• If your water has tested high in lead, install an effective filtering device or switch to bottled water for drinking and cooking.
  • Avoid canned goods from foreign countries until the ban on lead soldered cans goes into effect.
  • If imported wine containers have a lead foil wrapper, wipe the rim and neck of the bottle with a towel moistened with lemon juice, vinegar, or wine before using.
  • Don't store wine, spirits, or vinegar-based salad dressings in lead crystal decanters for long periods of time, because lead can get into the liquid.
  • Wash children's hands and toys frequently, since household dust is a known lead source.
  • Wet-mop floors and wet-wipe windowsills and window wells every two to three weeks to remove lead-containing dust.
  • Keep children from playing in bare dirt. If you have patches of bare dirt, plant them in grass or cover them with mulch or wood chips before allowing children to play there. Sandboxes are also a good option.
  • Shower and change your clothes after coming into contact with lead-based products – for example, making bullets, using lead solder, shooting at a firing range, handling fishing sinkers, making jewelry, or working with stained or leaded glass.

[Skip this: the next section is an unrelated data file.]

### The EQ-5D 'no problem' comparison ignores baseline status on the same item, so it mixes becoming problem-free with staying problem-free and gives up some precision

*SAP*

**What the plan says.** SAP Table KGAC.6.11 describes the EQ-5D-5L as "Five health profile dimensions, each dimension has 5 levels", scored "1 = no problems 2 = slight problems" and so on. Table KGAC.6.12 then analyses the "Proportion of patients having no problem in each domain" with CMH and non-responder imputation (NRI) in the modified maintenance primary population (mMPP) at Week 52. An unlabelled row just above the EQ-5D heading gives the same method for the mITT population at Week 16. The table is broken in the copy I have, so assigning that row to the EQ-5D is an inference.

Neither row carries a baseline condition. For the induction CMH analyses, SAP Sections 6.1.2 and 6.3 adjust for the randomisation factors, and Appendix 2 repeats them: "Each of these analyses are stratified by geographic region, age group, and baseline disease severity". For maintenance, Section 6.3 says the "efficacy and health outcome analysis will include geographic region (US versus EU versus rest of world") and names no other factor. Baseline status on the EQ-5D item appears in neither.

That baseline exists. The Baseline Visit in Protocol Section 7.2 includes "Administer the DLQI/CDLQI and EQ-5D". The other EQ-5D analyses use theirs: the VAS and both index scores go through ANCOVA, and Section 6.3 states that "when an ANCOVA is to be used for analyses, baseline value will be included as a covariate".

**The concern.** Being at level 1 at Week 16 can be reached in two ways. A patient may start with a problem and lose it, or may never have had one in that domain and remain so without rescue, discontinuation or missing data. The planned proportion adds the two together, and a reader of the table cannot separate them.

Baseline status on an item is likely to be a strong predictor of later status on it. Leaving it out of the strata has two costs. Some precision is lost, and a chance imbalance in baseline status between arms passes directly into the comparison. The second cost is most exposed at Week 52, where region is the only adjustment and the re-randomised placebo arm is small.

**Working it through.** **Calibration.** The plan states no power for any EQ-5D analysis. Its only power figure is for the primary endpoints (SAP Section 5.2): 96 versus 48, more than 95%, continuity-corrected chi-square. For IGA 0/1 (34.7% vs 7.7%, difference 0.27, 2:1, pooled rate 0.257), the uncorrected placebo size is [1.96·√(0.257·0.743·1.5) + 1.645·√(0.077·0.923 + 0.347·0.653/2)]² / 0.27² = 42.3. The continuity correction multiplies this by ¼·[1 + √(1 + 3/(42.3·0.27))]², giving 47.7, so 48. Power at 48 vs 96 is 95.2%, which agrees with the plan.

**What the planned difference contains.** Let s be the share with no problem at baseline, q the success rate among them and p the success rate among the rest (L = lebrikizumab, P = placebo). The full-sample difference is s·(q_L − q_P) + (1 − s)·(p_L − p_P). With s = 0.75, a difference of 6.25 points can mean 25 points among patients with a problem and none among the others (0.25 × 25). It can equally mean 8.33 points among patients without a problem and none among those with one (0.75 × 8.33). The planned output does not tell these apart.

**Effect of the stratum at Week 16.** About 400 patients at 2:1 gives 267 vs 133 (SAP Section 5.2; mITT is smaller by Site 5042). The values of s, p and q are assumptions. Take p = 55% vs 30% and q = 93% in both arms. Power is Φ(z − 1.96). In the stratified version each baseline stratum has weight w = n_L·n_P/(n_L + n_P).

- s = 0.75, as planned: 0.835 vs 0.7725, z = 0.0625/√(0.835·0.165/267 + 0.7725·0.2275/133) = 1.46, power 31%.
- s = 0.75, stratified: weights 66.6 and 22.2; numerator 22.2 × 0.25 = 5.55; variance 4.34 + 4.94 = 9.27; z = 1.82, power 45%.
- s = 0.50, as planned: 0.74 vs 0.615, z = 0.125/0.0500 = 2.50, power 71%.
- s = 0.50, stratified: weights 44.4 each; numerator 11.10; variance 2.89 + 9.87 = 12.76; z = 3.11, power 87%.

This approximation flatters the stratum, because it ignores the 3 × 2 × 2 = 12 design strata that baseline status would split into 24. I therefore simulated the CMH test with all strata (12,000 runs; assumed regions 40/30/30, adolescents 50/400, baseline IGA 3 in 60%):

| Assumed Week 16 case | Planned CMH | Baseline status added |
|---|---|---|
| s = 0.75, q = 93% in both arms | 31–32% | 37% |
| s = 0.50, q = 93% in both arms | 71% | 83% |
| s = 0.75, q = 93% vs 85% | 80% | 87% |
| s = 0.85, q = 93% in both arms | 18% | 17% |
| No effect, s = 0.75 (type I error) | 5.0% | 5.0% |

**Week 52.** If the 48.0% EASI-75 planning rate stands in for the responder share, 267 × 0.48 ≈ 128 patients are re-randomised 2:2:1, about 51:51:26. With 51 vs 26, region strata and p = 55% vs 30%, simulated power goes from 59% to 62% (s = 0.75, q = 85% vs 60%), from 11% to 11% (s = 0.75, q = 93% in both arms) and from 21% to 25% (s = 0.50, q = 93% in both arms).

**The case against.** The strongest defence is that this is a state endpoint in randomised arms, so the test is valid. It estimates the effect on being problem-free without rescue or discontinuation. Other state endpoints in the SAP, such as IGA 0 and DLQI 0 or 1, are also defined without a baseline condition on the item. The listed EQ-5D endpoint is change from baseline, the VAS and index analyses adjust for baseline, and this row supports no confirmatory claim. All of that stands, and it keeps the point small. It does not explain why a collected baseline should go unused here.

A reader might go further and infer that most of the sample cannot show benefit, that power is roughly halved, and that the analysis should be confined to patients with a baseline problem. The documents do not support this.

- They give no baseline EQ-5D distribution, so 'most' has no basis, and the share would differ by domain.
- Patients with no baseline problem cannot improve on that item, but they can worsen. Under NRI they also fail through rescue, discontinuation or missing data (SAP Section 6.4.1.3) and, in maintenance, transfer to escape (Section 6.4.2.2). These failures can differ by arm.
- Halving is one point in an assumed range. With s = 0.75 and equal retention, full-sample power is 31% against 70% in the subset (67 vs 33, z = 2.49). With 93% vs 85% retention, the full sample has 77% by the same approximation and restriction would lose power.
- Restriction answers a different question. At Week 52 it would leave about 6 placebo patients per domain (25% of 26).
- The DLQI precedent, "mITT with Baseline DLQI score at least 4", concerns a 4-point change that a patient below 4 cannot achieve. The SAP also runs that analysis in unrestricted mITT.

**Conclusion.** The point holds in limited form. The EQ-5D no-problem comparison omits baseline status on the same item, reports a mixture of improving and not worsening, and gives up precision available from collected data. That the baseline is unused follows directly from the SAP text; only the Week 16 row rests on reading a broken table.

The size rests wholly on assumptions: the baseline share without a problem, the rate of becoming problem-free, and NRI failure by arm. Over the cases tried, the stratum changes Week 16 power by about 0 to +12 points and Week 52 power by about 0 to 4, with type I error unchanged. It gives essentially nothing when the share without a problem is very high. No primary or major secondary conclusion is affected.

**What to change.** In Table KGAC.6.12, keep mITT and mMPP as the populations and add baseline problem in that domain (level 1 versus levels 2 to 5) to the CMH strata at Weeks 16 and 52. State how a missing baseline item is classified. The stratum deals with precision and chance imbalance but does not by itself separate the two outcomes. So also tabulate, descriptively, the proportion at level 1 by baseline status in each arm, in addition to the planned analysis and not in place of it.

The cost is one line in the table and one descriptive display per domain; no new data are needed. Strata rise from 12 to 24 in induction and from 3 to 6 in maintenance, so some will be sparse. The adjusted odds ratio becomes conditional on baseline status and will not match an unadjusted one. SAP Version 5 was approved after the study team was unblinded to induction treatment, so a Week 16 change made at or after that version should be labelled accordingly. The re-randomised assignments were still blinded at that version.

• Painted toys and decorations made outside the United States may contain higher levels of lead. Check the CDC's list of recalled toys to see if your children might be playing with toys that have too high of a lead content. Toy jewelry is another common source of too much lead. For a general Lead Recall List, check here.
  • Avoid eating candy imported from Mexico.
  • Avoid using traditional home remedies or cosmetics that contain too much lead.
  • Check the labels on children's art supplies and paint sets.
  • Choose faucets that are labeled "lead-free."
  • Be aware that pewter pitchers and dinnerware contain lead.
  • Storage batteries also contain lead.

But chances are, most of these things have a higher lead content than your lipstick.

So why are your cosmetics fairly low-risk?